The tyranny of print deadlines. Today’s Power Issue of the AFR Magazine was compromised by the surprise ousting of Tony Abbott as Prime Minister, as has been widely reported. The annual list originally designated Abbott as the most powerful person in the country, with his chief of staff Peta Credlin as the third most powerful person, and the pages were printed — but not bound — before the coup last week. The list published online today has been adjusted, as has the front page of the magazine, but the list in the magazine still has a full-page picture of Abbott as top dog. Malcolm Turnbull is now listed as the most powerful person, with his deputy Julie Bishop getting a boost from 13th to third. The magazine also features an insert with the revised list, analysing the transfer of power that went with the leadership coup.

Mumbrella‘s Tim Burrowes has slammed the decision to print the magazine with the outdated list, writing that it shows that cost factors have outweighed credibility:

“The unspoken rule used to be that if you had time to do something about it, you did, even if it was expensive. (I’ve worked on magazines that reprinted after the publisher decided a headline was too saucy; even this month we reprinted a conference brochure after spelling somebody’s name wrong.)

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This time, Fairfax decided that the cost of credibility was too high. It’s the most extreme example I’ve seen to date.

Welcome to the new economics of the newspaper industry.”

This is not the first time this year the list-makers at the Fin have been caught by late-breaking news. In May, Gina Rinehart lost almost $6 billion of her wealth in a family court case days before the BRW Rich List was due to be released. She still managed to keep top position though. — Sally Whyte

Good news in the Mail. There was the sliver of good news among another gloomy trading update from the Daily Mail and General Trust in London overnight (it owns the Mail Online, the world’s most visited news website). The weak ad situation for its newspapers first mentioned in the July update has continued, but there have been signs of an improvement in the last four years as under-pressure UK supermarkets fightback with an ad blitz against super discounters Aldi and Lidl.

The company’s management said underlying ad revenues were up 5% in the last four weeks because of what are being called the UK “store wars”. But the improvement will have to step up and continue to offset another weak performance so far in the company’s financial year, which ends on September 30.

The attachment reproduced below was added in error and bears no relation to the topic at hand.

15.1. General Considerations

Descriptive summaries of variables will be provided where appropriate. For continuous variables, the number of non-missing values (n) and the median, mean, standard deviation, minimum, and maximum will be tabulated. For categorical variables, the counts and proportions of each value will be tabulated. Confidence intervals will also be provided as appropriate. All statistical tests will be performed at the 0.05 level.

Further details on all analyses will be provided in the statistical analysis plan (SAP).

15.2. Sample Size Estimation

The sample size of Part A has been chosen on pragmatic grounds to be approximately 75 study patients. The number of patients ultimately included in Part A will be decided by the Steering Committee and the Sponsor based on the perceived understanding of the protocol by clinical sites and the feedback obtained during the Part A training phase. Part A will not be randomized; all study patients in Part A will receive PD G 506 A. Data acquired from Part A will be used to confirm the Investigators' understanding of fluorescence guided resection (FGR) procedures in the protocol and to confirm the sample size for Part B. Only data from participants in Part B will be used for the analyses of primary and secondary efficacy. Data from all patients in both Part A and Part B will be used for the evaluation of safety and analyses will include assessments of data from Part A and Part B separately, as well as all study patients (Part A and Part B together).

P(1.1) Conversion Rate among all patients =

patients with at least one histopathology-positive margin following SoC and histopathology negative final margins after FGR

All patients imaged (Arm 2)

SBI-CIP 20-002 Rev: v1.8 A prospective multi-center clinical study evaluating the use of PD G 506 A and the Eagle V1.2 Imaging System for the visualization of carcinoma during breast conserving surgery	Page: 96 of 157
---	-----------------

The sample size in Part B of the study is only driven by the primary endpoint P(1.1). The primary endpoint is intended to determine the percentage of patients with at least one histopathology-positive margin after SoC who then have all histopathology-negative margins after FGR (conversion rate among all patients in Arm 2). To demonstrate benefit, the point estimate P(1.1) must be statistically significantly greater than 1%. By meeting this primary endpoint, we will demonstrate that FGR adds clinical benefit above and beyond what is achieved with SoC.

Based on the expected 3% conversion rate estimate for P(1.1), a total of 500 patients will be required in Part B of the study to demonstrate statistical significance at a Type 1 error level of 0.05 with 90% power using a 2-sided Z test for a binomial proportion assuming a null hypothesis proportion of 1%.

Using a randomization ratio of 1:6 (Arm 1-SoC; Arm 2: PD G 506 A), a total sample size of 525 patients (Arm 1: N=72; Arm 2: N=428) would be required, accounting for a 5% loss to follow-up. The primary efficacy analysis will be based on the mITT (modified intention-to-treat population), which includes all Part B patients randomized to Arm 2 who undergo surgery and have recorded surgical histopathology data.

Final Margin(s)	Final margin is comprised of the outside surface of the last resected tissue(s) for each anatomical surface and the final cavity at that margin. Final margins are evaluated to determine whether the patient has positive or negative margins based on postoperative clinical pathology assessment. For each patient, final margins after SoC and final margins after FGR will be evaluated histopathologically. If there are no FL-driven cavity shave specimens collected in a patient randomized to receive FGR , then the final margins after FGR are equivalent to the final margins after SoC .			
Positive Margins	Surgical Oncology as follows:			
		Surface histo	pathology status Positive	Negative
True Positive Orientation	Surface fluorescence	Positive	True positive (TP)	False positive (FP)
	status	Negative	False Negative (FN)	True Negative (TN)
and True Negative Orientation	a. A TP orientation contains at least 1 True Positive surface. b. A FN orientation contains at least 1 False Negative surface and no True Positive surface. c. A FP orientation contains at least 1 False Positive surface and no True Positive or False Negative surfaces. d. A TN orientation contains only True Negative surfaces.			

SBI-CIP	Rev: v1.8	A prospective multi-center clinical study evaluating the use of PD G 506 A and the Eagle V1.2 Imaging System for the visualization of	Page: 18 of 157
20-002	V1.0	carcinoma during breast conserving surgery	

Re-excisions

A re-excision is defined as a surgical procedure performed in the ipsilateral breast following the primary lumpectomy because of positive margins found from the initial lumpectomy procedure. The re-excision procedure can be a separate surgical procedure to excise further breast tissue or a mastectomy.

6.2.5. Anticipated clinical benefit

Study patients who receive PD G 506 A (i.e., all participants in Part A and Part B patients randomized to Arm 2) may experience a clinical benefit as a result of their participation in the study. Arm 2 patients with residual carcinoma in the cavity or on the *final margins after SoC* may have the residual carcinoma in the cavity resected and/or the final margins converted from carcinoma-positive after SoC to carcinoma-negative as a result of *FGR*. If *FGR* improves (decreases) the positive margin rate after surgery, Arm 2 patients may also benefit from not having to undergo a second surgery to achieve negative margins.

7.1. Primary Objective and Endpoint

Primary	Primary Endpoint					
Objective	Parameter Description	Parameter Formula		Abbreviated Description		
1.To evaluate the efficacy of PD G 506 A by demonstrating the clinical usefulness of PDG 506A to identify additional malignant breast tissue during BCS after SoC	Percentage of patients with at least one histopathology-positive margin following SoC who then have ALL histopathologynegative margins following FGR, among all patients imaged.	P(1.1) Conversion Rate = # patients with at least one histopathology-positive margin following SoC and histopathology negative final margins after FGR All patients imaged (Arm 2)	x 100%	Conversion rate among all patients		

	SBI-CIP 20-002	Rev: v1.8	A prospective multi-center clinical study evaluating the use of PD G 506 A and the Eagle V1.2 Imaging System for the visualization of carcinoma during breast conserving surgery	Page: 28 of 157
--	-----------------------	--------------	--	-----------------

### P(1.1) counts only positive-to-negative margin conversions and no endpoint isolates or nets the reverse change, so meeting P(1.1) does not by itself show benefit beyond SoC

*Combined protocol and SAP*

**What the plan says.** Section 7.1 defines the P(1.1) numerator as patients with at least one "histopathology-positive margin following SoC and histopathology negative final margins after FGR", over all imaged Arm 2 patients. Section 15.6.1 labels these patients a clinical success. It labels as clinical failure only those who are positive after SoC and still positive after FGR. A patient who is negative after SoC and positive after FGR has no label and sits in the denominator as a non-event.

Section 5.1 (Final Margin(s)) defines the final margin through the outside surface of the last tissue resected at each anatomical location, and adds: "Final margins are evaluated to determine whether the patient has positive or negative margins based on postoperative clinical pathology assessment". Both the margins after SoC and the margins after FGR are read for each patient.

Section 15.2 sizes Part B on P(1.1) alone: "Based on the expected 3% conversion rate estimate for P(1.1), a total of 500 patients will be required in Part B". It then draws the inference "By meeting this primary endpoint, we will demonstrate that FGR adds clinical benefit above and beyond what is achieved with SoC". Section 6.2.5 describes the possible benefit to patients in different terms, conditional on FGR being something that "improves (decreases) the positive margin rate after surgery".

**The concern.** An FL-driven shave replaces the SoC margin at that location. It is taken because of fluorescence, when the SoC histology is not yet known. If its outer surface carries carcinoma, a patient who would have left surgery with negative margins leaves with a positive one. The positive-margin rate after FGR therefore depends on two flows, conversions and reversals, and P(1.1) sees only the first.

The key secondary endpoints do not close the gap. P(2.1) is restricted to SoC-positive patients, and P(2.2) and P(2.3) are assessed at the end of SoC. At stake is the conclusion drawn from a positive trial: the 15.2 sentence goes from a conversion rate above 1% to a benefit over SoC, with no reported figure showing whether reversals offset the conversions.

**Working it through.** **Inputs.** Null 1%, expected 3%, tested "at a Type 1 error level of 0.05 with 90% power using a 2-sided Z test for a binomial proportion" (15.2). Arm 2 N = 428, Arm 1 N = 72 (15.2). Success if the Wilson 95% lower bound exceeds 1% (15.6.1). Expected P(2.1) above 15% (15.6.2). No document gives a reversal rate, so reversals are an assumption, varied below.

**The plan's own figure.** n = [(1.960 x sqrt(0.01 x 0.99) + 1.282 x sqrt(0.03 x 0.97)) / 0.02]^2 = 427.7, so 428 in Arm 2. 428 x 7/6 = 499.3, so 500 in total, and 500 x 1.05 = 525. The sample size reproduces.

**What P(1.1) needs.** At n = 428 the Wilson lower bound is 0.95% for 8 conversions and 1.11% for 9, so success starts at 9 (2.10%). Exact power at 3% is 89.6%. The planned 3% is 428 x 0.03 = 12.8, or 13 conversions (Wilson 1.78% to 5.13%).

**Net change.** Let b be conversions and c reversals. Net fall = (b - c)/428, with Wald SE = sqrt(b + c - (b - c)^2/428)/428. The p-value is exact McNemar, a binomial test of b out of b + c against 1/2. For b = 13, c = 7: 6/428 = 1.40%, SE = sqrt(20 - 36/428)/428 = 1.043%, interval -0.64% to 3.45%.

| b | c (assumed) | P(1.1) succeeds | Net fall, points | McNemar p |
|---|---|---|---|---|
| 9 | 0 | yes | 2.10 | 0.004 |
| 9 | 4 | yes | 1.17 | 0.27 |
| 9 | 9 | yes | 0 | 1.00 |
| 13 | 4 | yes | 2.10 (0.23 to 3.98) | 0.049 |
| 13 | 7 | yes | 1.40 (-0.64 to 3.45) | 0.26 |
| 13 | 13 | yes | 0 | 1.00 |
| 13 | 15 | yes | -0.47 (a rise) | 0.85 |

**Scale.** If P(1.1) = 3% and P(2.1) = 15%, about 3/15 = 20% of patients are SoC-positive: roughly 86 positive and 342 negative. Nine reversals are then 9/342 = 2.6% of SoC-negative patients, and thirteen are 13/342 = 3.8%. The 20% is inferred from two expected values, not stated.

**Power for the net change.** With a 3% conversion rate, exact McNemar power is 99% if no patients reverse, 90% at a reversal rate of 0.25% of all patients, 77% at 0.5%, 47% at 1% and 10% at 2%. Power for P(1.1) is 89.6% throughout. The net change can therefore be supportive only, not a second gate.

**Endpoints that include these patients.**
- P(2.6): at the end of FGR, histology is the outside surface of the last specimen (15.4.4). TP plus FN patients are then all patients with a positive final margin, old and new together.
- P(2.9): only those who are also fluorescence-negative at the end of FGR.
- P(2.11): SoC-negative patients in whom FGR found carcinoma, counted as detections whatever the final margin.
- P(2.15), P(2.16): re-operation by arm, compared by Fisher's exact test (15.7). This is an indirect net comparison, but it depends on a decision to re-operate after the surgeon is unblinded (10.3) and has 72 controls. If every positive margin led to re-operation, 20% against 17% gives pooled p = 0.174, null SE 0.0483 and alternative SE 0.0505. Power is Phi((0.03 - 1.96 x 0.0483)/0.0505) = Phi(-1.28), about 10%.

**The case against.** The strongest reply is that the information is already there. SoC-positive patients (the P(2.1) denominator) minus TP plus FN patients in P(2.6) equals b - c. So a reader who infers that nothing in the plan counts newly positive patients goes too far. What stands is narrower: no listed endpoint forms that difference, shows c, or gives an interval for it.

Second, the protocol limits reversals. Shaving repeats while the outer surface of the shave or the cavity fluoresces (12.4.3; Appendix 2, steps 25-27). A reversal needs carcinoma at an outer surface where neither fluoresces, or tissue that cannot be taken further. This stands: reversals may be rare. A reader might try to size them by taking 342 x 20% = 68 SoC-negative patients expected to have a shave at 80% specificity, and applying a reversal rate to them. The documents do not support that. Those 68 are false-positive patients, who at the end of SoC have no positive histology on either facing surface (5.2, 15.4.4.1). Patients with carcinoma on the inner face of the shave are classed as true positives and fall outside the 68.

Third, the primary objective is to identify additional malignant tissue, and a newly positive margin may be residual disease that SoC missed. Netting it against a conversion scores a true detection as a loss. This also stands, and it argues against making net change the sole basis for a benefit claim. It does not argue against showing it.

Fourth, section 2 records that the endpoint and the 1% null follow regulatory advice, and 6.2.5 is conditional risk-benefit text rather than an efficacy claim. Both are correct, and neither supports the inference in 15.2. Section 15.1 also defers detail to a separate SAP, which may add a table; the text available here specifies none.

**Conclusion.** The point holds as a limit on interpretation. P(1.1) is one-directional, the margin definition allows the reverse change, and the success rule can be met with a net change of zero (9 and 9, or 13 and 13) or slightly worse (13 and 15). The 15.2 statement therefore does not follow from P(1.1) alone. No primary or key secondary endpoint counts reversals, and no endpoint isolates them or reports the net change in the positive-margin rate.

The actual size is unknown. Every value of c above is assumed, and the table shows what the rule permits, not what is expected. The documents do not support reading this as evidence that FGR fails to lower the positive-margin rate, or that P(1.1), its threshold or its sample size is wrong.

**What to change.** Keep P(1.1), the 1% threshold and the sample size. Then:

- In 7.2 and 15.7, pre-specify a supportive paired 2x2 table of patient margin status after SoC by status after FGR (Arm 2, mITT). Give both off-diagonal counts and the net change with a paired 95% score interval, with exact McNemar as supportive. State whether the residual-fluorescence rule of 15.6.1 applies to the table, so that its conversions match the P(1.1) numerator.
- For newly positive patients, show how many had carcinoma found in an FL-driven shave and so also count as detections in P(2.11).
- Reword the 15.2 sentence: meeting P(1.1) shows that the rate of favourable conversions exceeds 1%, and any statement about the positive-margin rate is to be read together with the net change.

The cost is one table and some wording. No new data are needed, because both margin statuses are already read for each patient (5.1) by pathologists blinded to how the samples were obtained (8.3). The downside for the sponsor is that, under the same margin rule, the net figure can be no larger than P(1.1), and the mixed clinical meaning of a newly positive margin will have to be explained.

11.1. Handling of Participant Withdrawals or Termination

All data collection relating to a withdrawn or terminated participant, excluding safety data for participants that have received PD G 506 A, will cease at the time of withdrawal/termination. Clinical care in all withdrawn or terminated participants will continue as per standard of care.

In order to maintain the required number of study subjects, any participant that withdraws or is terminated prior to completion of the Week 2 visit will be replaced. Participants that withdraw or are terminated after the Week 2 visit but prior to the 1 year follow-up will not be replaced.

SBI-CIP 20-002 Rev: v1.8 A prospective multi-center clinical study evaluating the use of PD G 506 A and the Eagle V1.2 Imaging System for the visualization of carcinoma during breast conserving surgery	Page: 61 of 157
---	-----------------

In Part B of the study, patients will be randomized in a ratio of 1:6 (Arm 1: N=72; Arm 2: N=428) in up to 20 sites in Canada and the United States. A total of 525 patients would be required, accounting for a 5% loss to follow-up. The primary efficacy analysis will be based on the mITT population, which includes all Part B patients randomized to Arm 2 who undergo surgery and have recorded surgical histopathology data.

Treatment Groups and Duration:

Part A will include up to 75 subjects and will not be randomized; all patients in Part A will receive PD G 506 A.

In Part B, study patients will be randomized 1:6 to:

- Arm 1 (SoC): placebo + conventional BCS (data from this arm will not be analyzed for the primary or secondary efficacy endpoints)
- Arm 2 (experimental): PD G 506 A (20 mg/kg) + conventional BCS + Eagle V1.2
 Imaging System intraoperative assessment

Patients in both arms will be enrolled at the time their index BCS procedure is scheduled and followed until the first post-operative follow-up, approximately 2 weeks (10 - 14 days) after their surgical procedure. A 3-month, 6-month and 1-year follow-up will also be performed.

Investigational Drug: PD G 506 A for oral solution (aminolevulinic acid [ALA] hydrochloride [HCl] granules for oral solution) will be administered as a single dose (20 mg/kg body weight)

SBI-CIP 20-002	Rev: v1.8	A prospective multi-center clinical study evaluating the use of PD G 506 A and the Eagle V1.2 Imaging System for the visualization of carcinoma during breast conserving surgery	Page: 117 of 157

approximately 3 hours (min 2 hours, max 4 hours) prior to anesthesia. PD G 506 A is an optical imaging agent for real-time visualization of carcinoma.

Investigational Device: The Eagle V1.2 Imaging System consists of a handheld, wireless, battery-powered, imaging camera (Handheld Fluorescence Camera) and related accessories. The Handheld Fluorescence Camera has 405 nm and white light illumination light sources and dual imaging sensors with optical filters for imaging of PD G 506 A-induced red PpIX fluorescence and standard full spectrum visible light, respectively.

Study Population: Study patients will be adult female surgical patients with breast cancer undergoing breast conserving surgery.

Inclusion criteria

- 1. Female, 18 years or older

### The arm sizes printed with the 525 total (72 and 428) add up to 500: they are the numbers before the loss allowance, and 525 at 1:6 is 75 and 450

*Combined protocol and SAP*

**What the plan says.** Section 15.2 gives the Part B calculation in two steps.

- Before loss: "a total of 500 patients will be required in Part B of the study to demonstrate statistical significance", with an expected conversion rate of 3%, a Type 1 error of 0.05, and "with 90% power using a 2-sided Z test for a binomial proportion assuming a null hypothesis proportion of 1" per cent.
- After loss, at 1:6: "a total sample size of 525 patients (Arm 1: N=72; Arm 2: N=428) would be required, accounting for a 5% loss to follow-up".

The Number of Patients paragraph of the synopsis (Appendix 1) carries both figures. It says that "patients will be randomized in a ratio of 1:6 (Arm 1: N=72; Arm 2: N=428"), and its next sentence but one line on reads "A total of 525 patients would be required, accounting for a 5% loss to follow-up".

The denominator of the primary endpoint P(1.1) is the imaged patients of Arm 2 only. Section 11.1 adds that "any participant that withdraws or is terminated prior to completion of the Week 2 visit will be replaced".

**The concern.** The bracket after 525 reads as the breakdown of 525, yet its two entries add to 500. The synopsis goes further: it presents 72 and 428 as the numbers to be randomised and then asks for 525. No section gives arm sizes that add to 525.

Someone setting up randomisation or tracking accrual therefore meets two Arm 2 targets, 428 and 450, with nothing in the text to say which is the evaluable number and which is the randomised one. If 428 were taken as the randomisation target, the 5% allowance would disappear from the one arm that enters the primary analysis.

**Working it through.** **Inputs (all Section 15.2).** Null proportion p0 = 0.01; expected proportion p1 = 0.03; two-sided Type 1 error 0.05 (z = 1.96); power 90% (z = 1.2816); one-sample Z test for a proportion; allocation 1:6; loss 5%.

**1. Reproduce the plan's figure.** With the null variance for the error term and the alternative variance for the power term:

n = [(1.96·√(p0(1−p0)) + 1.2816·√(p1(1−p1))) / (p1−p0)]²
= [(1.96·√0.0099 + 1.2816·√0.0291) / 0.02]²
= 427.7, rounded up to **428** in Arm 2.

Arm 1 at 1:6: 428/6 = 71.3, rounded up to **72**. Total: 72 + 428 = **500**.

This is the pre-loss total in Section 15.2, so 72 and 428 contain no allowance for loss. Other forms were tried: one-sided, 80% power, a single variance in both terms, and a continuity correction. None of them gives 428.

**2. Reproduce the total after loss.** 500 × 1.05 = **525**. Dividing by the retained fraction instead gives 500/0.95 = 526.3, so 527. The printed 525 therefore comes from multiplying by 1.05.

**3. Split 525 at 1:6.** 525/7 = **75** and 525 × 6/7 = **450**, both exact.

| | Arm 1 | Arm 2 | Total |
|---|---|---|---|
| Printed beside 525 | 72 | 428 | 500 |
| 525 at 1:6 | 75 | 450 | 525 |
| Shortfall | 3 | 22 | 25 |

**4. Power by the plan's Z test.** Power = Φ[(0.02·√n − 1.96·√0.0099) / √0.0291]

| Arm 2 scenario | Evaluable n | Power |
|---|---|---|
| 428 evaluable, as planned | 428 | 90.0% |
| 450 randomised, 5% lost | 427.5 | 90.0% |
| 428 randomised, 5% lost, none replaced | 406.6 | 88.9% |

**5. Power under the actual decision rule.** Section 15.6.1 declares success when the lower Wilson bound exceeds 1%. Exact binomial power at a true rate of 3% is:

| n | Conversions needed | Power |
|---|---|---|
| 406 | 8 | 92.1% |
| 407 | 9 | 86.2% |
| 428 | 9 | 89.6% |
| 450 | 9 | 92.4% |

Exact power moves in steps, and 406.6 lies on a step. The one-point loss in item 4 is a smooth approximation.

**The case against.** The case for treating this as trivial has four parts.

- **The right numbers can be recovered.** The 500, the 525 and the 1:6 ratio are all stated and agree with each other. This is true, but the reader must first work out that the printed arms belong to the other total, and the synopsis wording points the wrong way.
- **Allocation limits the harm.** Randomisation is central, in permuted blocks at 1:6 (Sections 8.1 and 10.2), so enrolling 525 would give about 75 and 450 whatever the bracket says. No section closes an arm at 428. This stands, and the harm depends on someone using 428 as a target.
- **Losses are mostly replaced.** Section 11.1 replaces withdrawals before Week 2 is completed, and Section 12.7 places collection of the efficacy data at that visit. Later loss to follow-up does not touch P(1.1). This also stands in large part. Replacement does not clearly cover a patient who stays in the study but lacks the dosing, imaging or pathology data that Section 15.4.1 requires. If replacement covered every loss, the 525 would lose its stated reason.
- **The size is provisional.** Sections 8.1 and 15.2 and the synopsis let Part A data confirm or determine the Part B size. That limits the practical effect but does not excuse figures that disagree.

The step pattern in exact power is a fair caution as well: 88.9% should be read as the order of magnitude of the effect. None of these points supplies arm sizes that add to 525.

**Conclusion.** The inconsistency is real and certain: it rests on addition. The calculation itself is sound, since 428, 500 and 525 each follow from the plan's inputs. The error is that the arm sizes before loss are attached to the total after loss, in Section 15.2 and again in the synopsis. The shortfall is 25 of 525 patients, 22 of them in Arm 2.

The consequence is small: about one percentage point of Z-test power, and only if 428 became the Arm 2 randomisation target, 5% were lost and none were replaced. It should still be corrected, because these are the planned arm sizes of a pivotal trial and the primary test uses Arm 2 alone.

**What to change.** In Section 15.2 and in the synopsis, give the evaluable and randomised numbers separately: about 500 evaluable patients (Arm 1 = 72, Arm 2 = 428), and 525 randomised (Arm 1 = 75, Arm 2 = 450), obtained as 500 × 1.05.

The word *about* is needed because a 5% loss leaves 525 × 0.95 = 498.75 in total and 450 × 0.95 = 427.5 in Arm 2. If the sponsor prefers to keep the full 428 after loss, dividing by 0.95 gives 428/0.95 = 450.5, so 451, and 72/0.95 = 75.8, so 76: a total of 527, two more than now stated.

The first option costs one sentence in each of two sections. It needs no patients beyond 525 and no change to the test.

The overnight update reported that ad sales at the Daily Mail and Mail on Sunday remained under pressure over the summer, down 11% or 19 million pounds (or well over $40 million) in the first 11 months of its financial year to the end of August. And DMGT said a strong performance at its Mail Online arm — where ad sales jumped 16% or 9 million pounds (more than $20 million) in the year to date, was not enough offset the tough print newspaper trading.

Sales were down 4%, despite a 10 pence hike in cover price to 1.60 pounds at the Mail on Sunday in April. The falls in revenue and circulation left overall sales across the Mail business 5% lower over the first 11 months to the end of August, while at its wider DMG media division, which holds the Mail business as well as the Metro free-sheet, underlying turnover dropped 3%.

In another big development, the Mail Online has poached one of Britain’s most abrasive right-wing commentators from the Murdoch clan’s The Sun. The Guardian reports this morning that Katie Hopkins will leave The Sun at the end of this week to start at the Mail Online in November:

“The columnist, who most recently sparked outrage by comparing migrants crossing the Mediterranean to cockroaches, is believed to have been attracted by the opportunity to publish her views to a global audience. ‘I’m delighted to be joining Mail Online,’ said Hopkins, confirming the move. ‘I can now write columns that immediately respond to the news of the day. I’ve been tremendously impressed with Mail Online’s digital footprint and I look forward to adding my voice to their ever-growing audience.'”

— Glenn Dyer

Video of the day. The Australian Border Force has shared a “case study” of a greenie “radical” Karen, who seems very amused by all the attention (see story above). In that spirit, we present to you this video of “radicalised” Zoe, who, along with five other activists, scaled Shell’s Arctic drilling rig, the Polar Pioneer, in the Pacific Ocean as part of a Greenpeace protest. Who knows, Zoe, with impressive feats like that, surely it won’t belong before the ABF puts your name up in lights.

Front page of the day. Mr Bergoglio goes to Washington.

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Peter Fray
Peter Fray
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